Saturday 13 August 2011

Hundreds of Illegally Traded Khmer Artifacts Auctioned in US?

According to a study published last month during the 1990s (available online at Springer Science + Business Media), the US-based auction house Sotheby's handled sales of hundreds of ancient Khmer artefacts without proper documentation on their origins. This, it is claimed by the study by researcher Tess Davis from the US Lawyers Committee for Cultural Heritage Preservation, indicates that most of these expensive antiquities were looted in Cambodia or had left the country illegally. She found that from 1988 to 2010, Sotheby's Auction House in New York City put 377 Khmer pieces on the auction block. Of these pieces, 71 percent lacked a proper collecting history while the remainder had weak provenance.
"None established that any of the artifacts had entered the market legally, ... [and] came from archaeological excavations, colonial collections, or the Cambodian state or its institutions," Ms Davis wrote. Throughout the 1990s up to 28 Khmer artifacts per year were sold at Sotheby's, with numbers spiking early in the decade when Cambodia was plagued by organized looting and illicit trading of Angkorian artifacts. However, auctioning of Khmer artifacts at Sotheby's had dropped to just a few pieces annually since 2000, after US-Cambodian bilateral restrictions on the import of archeological material came into place, the study found.

yes, but the US became a state party of the 1970 UNESCO Convention on the on the Means of Prohibiting and Preventing the Illicit Import, Export and Transfer of Cultural Property in September 1983, so what was America doing about this trade in illicit antiquities through its territory between 1983 and 2000? The trade in illicitly obtained artefacts in which the study claims Sotheby's was involved coincided with a period of turmoil in Cambodia, there was war and the state was experiencing economic problems and it seems the 'art" market took advantage of this. With a greater stability in the country, the trade in illicit items has apparently decreased from the 1990s levels.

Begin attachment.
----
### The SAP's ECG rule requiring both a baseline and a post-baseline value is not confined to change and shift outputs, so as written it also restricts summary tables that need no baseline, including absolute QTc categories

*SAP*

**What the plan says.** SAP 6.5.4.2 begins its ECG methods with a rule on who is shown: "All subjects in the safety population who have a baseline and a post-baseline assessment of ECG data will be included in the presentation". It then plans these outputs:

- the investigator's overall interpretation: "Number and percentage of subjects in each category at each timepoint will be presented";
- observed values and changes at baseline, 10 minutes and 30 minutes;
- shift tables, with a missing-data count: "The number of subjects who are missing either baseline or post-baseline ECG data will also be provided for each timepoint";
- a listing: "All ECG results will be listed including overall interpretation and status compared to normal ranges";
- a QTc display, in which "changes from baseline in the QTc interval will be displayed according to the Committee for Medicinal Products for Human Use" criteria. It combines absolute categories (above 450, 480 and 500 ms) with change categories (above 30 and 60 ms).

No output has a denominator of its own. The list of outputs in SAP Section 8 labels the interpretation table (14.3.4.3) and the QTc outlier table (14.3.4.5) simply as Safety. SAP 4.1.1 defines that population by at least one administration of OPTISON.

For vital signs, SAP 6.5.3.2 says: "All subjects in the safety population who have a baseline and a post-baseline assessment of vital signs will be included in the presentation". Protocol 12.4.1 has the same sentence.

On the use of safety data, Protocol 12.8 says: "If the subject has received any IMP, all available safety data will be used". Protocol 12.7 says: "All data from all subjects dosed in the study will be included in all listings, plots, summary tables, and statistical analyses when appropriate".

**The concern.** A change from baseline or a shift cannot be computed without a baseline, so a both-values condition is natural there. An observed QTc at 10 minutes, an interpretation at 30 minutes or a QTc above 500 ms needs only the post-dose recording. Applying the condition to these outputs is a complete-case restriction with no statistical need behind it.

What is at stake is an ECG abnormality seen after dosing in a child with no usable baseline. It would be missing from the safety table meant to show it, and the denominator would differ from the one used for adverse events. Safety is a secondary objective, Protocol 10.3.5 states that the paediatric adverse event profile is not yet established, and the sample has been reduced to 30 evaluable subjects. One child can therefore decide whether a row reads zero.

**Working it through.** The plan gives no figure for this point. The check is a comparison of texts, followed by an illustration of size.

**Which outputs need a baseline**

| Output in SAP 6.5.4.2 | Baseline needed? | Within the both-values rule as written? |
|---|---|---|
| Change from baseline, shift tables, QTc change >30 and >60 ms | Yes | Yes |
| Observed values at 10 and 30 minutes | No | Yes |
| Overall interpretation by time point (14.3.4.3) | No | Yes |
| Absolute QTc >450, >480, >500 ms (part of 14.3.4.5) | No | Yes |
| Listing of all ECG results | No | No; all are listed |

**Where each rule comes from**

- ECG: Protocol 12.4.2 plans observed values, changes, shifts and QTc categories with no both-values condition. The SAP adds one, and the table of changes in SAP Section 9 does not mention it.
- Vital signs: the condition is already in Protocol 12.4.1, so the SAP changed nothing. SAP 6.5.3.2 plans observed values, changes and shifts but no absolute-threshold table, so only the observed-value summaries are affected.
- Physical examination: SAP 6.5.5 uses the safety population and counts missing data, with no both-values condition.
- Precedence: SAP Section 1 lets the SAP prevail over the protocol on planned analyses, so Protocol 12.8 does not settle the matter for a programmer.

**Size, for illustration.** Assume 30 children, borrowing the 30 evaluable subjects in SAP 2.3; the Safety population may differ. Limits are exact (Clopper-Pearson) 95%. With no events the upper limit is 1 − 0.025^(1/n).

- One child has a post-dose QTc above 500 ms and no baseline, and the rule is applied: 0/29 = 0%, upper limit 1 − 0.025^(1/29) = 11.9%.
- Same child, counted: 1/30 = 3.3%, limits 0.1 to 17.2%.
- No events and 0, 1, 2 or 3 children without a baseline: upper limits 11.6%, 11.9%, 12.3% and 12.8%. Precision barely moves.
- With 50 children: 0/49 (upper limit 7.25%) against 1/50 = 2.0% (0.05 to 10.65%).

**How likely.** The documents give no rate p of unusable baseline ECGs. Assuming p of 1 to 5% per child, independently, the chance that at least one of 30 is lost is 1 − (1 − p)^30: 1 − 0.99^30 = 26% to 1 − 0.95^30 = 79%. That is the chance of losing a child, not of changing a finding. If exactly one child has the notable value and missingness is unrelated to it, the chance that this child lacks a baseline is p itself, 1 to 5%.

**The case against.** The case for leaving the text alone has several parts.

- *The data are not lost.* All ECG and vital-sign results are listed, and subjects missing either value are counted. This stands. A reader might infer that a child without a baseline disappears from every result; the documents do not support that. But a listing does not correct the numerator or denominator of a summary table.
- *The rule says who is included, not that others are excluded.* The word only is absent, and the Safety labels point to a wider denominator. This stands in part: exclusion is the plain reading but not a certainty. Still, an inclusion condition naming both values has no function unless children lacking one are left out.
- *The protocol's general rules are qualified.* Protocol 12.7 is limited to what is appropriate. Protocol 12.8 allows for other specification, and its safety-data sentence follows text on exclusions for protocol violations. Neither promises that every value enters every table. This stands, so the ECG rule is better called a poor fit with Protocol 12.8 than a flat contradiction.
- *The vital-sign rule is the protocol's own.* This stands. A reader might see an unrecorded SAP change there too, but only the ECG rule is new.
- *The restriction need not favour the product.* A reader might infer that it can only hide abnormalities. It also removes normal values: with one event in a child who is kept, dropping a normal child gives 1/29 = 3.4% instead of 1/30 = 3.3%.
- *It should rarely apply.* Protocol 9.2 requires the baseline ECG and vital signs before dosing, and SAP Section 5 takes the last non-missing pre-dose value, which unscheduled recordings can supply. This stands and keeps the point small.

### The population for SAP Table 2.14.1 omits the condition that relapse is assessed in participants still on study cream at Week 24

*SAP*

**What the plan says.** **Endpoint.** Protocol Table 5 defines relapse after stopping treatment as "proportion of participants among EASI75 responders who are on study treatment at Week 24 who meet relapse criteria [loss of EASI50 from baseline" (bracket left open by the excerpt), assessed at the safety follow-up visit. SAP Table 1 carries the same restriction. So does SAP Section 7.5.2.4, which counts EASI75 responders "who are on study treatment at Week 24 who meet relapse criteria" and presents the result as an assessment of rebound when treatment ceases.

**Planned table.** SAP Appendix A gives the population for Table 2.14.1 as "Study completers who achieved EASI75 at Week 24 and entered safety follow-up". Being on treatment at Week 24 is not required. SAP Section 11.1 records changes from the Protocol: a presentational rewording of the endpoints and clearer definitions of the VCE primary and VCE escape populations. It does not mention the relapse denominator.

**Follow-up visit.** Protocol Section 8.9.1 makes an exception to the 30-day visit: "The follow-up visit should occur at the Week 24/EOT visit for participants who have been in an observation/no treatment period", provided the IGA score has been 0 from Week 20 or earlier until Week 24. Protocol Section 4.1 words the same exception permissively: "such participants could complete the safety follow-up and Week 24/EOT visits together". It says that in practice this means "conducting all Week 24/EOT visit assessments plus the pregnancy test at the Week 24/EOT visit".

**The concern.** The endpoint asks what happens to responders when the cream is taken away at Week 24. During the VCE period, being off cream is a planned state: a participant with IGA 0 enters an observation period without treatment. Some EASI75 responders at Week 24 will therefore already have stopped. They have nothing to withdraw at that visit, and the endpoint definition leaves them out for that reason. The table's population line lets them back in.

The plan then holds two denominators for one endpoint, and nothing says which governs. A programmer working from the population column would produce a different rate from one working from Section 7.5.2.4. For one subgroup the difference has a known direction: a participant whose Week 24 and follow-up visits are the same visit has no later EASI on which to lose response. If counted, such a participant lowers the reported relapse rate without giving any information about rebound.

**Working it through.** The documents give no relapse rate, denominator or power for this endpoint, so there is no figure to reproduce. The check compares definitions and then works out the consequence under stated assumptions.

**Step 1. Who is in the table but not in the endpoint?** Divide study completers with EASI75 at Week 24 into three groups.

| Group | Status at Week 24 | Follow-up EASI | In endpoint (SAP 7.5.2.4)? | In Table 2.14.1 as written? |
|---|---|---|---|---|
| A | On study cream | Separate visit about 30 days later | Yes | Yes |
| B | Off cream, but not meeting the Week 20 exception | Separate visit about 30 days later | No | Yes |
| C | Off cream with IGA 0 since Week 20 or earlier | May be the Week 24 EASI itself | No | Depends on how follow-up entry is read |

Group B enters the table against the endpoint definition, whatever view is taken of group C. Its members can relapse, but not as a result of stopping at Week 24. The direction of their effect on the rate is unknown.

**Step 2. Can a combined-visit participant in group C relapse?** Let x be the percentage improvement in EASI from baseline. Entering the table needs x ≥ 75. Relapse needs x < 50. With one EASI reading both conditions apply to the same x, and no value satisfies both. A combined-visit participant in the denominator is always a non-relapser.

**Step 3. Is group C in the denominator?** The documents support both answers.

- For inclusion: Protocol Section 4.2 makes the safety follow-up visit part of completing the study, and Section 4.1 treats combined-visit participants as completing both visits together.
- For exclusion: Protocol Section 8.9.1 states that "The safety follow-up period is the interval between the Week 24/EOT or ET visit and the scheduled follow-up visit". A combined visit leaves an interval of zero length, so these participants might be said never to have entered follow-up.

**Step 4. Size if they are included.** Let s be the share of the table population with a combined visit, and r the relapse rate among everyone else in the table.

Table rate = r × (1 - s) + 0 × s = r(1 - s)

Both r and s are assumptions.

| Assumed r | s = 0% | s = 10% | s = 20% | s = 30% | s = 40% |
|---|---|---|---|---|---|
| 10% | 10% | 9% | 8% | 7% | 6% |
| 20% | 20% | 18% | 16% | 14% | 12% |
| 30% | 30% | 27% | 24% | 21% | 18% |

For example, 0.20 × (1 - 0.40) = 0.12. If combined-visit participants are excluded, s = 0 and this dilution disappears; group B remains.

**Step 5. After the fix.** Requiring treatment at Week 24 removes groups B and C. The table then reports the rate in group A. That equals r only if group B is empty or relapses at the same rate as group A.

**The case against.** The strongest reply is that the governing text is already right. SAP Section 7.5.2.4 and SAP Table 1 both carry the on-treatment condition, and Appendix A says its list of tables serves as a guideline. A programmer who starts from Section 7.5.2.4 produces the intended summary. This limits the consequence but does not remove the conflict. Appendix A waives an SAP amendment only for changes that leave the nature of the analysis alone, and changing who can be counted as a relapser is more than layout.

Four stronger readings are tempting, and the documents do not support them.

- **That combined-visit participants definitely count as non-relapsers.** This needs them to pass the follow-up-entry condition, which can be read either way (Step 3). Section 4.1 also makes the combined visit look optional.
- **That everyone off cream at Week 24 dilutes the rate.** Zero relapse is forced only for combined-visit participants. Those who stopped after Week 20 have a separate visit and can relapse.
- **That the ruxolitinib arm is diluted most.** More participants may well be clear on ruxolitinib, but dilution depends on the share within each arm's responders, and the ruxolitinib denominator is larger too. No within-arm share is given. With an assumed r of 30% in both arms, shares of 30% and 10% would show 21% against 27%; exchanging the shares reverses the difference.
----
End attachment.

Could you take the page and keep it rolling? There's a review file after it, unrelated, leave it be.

The traded antiquities consisted mostly of 11th- and 12th-century Angkorian Hindu and Buddhist sculptures and were sold at prices averaging from $17,000 to $24,000. One piece was sold for $600,000. The "shoddy excavation and looting" of such illicitly traded antiquities, Ms Davis wrote, means that even when they are returned, key archeological information on how a piece was found is lost. [...] Ms Davis added that the prestigious auction house has refused requests from "numerous organizations, scholars, foreign governments and the media" to provide valid provenance information for its Khmer sales.
See, among other places, here for looting at Angkor. This is not the first time that Sotheby's has faced allegations of handling stolen "art". Not long ago the auction house had to facilitate the return of two sandstone heads and a statuette to Cambodia after they were published in "Looting in Angkor: One Hundred Missing Objects", a 1993 report by Unesco and the International Council of Museums aimed at returning Khmer art. So far only 10 of the 100 missing objects documented in the report had been retrieved and repatriated to Cambodia.

Cambodia currently has bilateral cultural property agreements with the US, Australia and Thailand. The 2010 Cambodian Antiquities Red List, a brochure for Interpol and customs officers worldwide with photos of at-risk Khmer artifacts, was also helping stem illicit trade. On Monday Cambodia urged the return of 36 Khmer artifacts in Thailand, which were found being smuggled into the country in 2000.

Paul Vrieze, 'Sotheby's Auctioned Hundreds of Illegally Traded Khmer Artifacts, Study Says', The Cambodia Daily 11 August 2011

Photo: headless statue from Angkor, some more stunning photos from the same site. In whose collection is this looted head now?

No comments:

Creative Commons License
Ten utwór jest dostępny na licencji Creative Commons Uznanie autorstwa-Bez utworów zależnych 3.0 Unported.